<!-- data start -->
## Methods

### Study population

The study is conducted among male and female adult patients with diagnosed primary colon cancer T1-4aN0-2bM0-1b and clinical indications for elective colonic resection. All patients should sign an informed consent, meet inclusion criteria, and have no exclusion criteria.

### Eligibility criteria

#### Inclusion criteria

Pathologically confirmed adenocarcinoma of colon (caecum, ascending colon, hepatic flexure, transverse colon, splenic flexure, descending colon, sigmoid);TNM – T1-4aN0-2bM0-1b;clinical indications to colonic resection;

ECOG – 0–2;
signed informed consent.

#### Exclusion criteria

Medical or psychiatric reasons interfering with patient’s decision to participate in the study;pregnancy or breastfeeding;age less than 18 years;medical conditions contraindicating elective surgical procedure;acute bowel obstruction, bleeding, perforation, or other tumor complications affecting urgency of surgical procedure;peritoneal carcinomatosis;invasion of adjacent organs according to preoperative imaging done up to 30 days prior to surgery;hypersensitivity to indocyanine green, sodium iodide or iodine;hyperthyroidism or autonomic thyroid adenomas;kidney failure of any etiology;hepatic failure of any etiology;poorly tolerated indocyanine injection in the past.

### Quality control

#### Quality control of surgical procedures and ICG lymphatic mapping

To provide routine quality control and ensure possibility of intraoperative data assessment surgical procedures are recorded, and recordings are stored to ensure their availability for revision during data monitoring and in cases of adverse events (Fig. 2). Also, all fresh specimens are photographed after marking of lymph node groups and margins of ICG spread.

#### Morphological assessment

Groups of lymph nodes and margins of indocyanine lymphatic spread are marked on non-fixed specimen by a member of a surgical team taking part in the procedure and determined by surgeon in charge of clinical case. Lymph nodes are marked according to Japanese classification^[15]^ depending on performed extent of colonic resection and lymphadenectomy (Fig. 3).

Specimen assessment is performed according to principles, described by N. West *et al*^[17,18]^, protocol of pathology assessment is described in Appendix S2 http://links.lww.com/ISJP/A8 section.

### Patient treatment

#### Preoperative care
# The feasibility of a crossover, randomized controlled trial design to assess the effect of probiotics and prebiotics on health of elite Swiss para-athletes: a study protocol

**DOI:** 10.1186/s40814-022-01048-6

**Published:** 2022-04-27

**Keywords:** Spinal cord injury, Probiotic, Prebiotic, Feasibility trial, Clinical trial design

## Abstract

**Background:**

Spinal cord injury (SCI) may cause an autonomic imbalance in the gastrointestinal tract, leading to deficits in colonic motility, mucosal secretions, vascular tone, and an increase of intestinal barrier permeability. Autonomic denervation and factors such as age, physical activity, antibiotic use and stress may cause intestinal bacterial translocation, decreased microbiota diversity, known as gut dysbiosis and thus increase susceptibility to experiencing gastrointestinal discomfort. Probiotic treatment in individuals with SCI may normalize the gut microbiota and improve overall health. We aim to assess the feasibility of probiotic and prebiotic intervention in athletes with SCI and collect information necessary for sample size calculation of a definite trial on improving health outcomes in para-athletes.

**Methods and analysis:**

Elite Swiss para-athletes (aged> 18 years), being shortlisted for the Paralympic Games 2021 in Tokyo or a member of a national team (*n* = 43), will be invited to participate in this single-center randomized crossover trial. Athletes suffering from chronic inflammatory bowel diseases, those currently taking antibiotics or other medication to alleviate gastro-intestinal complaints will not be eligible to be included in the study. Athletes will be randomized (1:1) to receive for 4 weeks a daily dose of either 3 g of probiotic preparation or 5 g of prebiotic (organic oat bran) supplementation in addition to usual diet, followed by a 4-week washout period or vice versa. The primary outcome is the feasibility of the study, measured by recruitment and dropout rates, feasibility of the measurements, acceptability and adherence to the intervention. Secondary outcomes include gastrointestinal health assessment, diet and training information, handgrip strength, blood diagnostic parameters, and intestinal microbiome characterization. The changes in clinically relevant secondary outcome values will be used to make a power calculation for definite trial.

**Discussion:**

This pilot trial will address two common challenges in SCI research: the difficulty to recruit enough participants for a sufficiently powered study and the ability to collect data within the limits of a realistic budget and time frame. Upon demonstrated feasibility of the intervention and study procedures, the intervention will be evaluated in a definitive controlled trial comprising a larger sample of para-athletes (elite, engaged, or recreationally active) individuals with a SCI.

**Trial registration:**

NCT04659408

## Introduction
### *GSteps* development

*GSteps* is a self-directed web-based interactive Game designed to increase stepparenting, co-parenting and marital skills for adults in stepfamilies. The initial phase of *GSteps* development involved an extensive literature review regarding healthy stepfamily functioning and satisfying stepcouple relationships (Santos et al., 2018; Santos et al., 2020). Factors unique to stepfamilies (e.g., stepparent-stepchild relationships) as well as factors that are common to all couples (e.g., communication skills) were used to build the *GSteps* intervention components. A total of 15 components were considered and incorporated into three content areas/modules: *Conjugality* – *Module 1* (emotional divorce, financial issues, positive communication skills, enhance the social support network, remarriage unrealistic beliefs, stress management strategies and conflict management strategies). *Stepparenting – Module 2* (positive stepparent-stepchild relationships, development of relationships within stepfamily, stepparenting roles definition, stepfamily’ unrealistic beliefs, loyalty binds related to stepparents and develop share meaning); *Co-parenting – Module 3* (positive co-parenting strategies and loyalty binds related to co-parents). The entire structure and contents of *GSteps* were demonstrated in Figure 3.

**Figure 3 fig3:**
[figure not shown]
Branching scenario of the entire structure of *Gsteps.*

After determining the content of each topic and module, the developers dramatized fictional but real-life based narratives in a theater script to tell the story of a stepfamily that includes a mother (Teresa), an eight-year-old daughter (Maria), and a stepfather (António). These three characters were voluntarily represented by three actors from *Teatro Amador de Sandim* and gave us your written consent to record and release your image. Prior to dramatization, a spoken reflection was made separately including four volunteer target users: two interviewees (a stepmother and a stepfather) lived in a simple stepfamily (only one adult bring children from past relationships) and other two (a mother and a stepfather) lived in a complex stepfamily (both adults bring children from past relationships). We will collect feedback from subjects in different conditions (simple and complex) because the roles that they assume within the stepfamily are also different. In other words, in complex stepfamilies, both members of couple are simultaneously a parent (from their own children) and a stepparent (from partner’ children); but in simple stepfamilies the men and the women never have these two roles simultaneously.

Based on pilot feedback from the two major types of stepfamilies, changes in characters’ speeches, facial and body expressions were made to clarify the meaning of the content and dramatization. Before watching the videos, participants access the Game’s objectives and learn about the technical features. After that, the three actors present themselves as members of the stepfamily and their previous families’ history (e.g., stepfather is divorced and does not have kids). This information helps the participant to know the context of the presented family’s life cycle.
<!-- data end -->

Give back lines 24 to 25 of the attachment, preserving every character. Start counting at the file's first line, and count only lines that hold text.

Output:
**Background:**

Spinal cord injury (SCI) may cause an autonomic imbalance in the gastrointestinal tract, leading to deficits in colonic motility, mucosal secretions, vascular tone, and an increase of intestinal barrier permeability. Autonomic denervation and factors such as age, physical activity, antibiotic use and stress may cause intestinal bacterial translocation, decreased microbiota diversity, known as gut dysbiosis and thus increase susceptibility to experiencing gastrointestinal discomfort. Probiotic treatment in individuals with SCI may normalize the gut microbiota and improve overall health. We aim to assess the feasibility of probiotic and prebiotic intervention in athletes with SCI and collect information necessary for sample size calculation of a definite trial on improving health outcomes in para-athletes.